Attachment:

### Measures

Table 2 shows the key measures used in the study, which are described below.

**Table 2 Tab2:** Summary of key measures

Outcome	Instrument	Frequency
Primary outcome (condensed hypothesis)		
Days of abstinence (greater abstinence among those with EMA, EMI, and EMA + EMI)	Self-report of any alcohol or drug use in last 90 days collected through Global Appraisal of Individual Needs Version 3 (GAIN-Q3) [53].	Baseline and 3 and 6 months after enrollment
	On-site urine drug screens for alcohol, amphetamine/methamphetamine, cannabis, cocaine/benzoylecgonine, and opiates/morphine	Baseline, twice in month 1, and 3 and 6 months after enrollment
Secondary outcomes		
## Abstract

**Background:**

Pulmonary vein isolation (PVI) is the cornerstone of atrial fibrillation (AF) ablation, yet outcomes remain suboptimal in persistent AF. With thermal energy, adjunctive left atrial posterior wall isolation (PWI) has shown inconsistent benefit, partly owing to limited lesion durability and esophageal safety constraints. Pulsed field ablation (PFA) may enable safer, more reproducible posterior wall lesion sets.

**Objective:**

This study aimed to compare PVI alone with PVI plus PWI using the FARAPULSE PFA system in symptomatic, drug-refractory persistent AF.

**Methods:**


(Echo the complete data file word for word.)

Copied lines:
### Measures

Table 2 shows the key measures used in the study, which are described below.

**Table 2 Tab2:** Summary of key measures

Outcome	Instrument	Frequency
Primary outcome (condensed hypothesis)		
Days of abstinence (greater abstinence among those with EMA, EMI, and EMA + EMI)	Self-report of any alcohol or drug use in last 90 days collected through Global Appraisal of Individual Needs Version 3 (GAIN-Q3) [53].	Baseline and 3 and 6 months after enrollment
	On-site urine drug screens for alcohol, amphetamine/methamphetamine, cannabis, cocaine/benzoylecgonine, and opiates/morphine	Baseline, twice in month 1, and 3 and 6 months after enrollment
Secondary outcomes		
## Abstract

**Background:**

Pulmonary vein isolation (PVI) is the cornerstone of atrial fibrillation (AF) ablation, yet outcomes remain suboptimal in persistent AF. With thermal energy, adjunctive left atrial posterior wall isolation (PWI) has shown inconsistent benefit, partly owing to limited lesion durability and esophageal safety constraints. Pulsed field ablation (PFA) may enable safer, more reproducible posterior wall lesion sets.

**Objective:**

This study aimed to compare PVI alone with PVI plus PWI using the FARAPULSE PFA system in symptomatic, drug-refractory persistent AF.

**Methods:**